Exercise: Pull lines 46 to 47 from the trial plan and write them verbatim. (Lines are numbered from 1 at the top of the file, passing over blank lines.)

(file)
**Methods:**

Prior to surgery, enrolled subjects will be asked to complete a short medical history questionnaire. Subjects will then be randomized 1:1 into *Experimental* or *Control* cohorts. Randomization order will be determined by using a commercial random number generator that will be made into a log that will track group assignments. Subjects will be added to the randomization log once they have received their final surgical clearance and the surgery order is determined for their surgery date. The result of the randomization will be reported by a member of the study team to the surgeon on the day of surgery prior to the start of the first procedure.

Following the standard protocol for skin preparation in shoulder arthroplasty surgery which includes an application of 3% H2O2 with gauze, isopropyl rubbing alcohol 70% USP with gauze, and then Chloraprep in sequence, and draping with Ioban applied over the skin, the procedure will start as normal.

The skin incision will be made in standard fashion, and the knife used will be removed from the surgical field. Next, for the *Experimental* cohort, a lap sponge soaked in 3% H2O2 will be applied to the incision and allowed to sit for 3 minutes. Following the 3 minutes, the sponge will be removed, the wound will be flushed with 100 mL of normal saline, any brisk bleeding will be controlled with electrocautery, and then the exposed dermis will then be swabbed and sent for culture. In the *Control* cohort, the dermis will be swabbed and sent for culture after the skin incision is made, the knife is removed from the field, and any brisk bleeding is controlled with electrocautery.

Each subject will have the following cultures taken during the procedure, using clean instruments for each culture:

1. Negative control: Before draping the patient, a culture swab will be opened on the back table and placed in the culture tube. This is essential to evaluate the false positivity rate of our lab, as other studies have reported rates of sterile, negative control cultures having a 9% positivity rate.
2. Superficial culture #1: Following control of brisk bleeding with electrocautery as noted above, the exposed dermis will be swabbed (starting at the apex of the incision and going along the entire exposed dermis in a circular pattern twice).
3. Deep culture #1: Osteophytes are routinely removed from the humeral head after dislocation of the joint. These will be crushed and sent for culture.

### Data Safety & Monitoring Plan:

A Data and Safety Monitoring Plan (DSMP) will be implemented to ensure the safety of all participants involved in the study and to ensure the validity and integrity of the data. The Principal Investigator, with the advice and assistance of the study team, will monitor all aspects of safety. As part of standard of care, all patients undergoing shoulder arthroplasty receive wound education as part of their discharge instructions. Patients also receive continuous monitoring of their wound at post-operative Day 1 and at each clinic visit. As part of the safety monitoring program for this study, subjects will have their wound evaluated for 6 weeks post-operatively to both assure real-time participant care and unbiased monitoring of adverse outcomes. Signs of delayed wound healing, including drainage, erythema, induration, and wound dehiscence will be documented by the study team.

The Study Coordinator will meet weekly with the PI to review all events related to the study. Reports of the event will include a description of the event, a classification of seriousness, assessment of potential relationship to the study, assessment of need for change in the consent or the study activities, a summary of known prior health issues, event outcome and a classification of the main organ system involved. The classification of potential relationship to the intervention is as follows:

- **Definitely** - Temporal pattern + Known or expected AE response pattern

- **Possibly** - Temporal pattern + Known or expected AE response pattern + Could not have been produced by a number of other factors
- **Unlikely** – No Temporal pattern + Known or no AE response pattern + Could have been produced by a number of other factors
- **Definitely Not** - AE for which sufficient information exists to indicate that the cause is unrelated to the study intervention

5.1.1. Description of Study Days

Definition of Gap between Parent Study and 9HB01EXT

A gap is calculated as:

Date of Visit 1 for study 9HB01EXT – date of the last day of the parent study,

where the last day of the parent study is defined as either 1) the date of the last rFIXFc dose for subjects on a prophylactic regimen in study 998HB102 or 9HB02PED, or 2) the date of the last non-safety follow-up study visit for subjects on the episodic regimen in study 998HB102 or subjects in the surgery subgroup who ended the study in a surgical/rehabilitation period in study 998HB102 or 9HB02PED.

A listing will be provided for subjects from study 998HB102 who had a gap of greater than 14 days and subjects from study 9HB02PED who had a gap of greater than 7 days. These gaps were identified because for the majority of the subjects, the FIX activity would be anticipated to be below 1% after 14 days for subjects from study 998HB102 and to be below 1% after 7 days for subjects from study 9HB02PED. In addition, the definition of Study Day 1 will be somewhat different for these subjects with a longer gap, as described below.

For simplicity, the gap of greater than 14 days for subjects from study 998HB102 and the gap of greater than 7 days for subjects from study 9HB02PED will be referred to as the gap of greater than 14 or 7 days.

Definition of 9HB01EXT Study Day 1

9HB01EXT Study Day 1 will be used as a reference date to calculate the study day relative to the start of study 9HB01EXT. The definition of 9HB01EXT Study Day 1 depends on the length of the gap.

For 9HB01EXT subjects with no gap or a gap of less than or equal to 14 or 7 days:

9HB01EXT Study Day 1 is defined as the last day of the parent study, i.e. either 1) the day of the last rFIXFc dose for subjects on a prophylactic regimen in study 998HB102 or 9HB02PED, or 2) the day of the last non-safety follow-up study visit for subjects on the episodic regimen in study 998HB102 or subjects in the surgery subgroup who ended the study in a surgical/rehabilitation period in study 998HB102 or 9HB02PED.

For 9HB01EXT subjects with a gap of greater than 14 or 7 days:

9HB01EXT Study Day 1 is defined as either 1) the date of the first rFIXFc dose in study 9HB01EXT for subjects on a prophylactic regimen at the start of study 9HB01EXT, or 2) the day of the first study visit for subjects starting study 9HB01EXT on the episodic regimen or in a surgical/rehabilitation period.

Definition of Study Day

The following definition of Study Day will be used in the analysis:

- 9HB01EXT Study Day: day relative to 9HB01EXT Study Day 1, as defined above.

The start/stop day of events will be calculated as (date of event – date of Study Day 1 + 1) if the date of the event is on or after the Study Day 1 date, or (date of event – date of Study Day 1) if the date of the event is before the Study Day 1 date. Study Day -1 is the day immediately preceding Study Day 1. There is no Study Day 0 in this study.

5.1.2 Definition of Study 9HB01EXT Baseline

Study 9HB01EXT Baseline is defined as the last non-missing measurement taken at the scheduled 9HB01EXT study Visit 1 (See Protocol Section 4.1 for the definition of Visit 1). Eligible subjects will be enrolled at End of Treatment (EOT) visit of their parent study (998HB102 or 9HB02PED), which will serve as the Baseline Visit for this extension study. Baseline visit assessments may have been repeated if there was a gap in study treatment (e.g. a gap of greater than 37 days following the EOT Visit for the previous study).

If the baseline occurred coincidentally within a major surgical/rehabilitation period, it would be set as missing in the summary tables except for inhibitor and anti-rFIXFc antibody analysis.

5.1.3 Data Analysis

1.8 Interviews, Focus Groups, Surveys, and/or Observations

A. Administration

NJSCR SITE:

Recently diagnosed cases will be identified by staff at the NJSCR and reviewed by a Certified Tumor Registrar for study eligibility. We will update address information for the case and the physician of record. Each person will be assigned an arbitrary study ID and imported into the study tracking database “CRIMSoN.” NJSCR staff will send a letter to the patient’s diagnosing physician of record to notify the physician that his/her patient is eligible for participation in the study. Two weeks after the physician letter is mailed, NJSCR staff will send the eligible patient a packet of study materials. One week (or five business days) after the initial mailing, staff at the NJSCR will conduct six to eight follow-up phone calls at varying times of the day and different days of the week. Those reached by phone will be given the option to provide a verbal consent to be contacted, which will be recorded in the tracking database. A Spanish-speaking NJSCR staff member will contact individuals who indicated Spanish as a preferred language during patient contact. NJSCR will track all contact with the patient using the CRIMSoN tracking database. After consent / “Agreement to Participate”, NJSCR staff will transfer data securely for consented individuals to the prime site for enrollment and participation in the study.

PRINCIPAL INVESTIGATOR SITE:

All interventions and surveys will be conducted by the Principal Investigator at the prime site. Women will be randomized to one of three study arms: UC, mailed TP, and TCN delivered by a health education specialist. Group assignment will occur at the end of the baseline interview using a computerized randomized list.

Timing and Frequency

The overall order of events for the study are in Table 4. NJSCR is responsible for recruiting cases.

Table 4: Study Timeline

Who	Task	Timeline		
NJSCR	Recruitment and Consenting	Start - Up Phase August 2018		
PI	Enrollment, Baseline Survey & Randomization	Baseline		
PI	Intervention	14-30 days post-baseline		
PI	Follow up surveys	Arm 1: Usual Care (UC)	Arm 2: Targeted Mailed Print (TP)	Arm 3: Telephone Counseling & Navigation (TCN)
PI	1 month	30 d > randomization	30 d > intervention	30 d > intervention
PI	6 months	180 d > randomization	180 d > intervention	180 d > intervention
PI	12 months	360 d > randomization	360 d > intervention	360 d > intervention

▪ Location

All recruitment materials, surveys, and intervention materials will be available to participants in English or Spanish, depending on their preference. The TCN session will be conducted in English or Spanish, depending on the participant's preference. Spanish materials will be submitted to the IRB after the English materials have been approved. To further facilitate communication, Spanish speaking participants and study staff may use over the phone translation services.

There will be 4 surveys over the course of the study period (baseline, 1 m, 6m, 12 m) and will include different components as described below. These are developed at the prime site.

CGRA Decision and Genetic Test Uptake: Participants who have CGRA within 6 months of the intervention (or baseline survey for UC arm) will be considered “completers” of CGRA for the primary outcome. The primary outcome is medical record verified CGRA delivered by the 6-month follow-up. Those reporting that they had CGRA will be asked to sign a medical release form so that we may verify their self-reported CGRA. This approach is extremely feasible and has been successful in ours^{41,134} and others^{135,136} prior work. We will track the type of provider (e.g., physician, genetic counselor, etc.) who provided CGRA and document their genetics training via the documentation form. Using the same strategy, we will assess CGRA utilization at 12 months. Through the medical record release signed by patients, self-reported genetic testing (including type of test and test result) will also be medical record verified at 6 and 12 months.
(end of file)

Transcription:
Who	Task	Timeline		
NJSCR	Recruitment and Consenting	Start - Up Phase August 2018		